Cloud forests, or montane forests, are unlike any others. Known as “nature’s water towers“, cloud forests play a unique role in evaporation and precipitation, helping to purify both water and air. Not only do these forests supply fresh water to nearby residents, they contain some of the most amazing biodiversity on earth. Most cloud forests are found in Asia and Central America, but they’re particularly threatened in Central America. In places like Guatemala, where 40% of the water comes from the cloud forest, preservation is essential. Though cloud forests are located around the world, Guatemala is emblematic of the cloud forest problem because its national symbol, the Resplendent Quetzal, is in danger of extinction as its habitat continues to be destroyed by logging, non-native species, development and climate change. (These fantastic images are from Costa Rica’s Monteverde Reserve, Guatemala, and Ecuador’s Los Cedros cloud forest.)
Image via sunnyfortuna6. The California Old-Growth Forests
The famous redwood forests of Northern California are home to some of the largest, oldest trees on earth. In 2008, much of these old-growth areas, including stands of massive redwoods, continue to be sold to industry. If you are interested in further information, read about 10 recent sales of old-growth forest that have concerned researchers and scientists.
Images via ENS, Our Forests, Alaska Wild7. The Tongass: the Only Coastal Temperate Rainforest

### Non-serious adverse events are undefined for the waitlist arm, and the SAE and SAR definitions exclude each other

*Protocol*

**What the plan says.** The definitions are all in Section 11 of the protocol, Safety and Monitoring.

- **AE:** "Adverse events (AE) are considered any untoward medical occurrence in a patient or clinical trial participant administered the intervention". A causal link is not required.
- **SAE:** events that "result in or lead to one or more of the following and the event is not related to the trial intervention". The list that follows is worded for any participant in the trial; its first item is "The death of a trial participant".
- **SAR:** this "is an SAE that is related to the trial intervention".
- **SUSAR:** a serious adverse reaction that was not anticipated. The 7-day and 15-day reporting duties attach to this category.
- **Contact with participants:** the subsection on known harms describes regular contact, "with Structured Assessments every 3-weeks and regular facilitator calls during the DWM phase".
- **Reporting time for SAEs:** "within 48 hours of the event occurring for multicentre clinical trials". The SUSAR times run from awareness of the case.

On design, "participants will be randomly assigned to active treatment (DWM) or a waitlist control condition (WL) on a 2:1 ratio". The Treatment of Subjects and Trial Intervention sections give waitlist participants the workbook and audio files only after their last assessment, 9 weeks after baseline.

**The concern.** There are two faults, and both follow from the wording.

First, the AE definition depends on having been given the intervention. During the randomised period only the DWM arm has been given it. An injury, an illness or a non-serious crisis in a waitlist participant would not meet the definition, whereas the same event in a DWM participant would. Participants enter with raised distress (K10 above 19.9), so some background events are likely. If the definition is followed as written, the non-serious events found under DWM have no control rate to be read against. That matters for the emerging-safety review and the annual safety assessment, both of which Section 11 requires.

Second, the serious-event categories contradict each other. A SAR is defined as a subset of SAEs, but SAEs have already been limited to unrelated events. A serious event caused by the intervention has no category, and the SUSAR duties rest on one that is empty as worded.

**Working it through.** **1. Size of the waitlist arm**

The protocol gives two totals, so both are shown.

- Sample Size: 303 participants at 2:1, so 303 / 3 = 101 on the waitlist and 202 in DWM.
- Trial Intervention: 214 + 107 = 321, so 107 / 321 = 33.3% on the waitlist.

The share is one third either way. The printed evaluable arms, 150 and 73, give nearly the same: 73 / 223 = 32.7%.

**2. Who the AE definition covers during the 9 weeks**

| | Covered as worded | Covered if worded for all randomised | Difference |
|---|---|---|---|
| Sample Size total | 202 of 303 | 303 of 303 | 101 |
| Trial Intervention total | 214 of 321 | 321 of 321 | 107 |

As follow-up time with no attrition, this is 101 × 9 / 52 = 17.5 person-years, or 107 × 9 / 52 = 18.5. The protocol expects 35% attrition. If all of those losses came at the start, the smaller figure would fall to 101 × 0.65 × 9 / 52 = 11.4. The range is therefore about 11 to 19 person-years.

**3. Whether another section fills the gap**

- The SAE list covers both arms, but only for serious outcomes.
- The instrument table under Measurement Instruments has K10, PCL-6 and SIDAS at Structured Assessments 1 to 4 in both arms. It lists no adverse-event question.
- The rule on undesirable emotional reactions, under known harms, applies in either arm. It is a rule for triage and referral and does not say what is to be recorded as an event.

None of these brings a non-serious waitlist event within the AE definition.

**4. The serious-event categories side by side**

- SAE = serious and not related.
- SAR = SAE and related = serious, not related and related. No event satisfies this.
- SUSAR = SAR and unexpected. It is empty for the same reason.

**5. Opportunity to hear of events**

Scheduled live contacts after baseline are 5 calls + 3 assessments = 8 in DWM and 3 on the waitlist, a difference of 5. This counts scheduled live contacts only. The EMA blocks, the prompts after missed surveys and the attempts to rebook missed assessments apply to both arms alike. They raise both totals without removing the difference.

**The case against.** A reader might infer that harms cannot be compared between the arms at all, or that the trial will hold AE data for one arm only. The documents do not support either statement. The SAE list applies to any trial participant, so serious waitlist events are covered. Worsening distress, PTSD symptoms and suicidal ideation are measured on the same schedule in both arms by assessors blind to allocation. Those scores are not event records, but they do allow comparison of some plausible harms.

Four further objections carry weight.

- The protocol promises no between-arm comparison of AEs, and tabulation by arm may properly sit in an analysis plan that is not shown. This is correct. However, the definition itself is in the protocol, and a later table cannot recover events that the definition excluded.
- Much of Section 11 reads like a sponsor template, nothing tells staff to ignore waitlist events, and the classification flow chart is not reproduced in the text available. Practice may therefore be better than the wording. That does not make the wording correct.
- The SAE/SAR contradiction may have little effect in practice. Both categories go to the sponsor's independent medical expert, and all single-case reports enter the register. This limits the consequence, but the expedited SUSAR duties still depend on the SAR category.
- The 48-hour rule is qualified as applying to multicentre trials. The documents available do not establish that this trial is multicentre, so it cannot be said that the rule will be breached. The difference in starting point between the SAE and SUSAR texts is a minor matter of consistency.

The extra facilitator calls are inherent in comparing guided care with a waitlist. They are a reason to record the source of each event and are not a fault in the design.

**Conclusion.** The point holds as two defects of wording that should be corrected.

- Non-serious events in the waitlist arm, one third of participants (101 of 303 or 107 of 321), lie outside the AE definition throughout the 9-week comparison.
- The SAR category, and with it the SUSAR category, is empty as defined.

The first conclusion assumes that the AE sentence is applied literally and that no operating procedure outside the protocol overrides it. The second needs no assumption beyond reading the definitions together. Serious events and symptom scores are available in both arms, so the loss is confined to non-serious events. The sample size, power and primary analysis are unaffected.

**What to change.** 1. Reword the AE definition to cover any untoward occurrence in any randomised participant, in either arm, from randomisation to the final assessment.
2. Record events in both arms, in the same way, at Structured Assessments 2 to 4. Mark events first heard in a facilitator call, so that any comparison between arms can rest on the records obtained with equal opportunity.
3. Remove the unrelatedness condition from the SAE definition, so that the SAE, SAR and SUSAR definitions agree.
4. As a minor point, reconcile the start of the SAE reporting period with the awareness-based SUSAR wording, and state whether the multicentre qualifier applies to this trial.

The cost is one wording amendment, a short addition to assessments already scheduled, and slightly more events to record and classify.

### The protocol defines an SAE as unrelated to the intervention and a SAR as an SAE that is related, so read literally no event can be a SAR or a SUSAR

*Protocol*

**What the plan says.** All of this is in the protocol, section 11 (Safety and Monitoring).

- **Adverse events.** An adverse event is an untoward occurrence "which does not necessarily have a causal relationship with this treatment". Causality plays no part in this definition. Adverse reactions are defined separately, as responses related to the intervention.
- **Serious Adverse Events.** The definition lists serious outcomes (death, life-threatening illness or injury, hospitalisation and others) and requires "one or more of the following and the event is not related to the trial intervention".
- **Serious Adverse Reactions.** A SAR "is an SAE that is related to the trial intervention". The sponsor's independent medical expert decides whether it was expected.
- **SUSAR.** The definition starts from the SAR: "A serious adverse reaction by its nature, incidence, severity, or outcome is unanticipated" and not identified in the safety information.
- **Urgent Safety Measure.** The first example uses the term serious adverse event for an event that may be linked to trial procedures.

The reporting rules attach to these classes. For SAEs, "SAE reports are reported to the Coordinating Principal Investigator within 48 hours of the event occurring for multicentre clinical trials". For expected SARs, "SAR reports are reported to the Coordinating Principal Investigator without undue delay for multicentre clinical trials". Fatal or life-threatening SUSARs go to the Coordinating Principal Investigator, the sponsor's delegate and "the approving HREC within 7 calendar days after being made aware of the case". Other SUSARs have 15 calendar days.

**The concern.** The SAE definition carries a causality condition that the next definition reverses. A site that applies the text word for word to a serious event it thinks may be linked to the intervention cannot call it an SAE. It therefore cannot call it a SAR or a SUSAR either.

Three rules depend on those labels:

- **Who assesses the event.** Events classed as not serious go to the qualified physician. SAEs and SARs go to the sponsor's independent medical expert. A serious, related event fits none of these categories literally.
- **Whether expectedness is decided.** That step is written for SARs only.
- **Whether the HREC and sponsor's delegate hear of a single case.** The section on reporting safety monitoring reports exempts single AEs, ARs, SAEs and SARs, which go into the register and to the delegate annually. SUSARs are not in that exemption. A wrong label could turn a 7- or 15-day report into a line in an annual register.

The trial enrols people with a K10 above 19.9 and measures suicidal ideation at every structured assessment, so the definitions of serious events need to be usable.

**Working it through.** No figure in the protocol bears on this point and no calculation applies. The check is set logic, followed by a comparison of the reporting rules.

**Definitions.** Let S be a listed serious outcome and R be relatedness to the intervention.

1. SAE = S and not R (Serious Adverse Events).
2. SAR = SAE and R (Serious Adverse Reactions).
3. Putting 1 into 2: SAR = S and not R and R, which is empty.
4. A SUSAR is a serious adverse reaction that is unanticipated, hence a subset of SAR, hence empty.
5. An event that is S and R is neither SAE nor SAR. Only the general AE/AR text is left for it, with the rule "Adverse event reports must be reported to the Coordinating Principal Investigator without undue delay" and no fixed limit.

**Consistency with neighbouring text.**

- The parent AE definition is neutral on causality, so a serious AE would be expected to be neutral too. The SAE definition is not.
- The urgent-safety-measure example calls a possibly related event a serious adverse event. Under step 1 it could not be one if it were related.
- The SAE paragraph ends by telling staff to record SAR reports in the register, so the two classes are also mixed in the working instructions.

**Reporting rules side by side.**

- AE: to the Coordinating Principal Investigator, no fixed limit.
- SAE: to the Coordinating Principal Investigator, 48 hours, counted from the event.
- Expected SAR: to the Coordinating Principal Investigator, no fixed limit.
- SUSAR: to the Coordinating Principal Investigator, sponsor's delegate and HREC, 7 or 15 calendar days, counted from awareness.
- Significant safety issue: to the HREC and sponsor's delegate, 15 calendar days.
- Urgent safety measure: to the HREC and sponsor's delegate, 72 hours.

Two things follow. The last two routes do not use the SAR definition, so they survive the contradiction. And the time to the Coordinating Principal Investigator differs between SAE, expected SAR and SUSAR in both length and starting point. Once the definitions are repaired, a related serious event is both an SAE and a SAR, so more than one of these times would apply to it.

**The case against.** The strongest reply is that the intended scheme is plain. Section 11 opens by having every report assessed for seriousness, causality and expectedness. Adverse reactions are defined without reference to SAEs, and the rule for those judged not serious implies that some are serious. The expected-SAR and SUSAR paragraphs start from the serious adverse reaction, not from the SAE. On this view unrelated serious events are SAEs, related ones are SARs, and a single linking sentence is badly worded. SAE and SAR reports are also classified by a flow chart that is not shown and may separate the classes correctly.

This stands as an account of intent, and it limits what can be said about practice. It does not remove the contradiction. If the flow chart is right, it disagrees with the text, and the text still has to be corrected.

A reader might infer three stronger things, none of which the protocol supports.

The Tongass is one of the world’s only temperate rainforests (the Hoh in Washington State is another). Many Americans have been surprised to learn that the United States is home to a tropical rainforest – and even more surprised to learn that its virgin trees are being rapidly logged for the production of goods exported to Asia. The Tongass is truly a wonder – at 17 million acres, it is the largest forest in the United States and the only coastal rainforest remaining in North America.
Images via Endangered Ecosystems, Global Forest Science, iexplore, inlandair8. The Inland Rainforest
Did you know there’s a rainforest in the frigid inner reaches of Canada? 400 miles away from the coast of British Columbia, the Inland Rainforest is home to the unique mountain caribou. Environmental challenge: 1/3 of the caribou have been wiped out since 2001 as clear-cutting continues to affect the Inland Rainforest.
Images via runawaynow, etravelphotos9. The Great Bear Rainforest
Covering most of the West Coast of Canada, the 15-million acre Great Bear Rainforest was once severely threatened. A landmark agreement to guarantee protection of 5 million acres of this forest was made in 2006, and efforts are being made to protect all 15 million acres. This is a welcome example of a positive development in forest conservation.
Trivia: Did you know that just 14 of the world’s countries are home to 92% of its forests?
Image via wadhi ghsoubi10. The Daniel Boone National…Tree Farm
The Forest Service has been working to convert the historic Daniel Boone forest to a regulated tree farm. While forestry leaders have always had to balance the interests of development and industry with those of conservation activists and scientists, scientists believe the environmental costs of such an initiative would be too great. When forests are cut down, not only are working greenhouse conversion “factories” destroyed, but the harvesting process itself creates millions of tons of carbon dioxide pollution. And when monocultures of rapidly-growing tree species replace these organic, diverse forests, the ecological impact is often severe.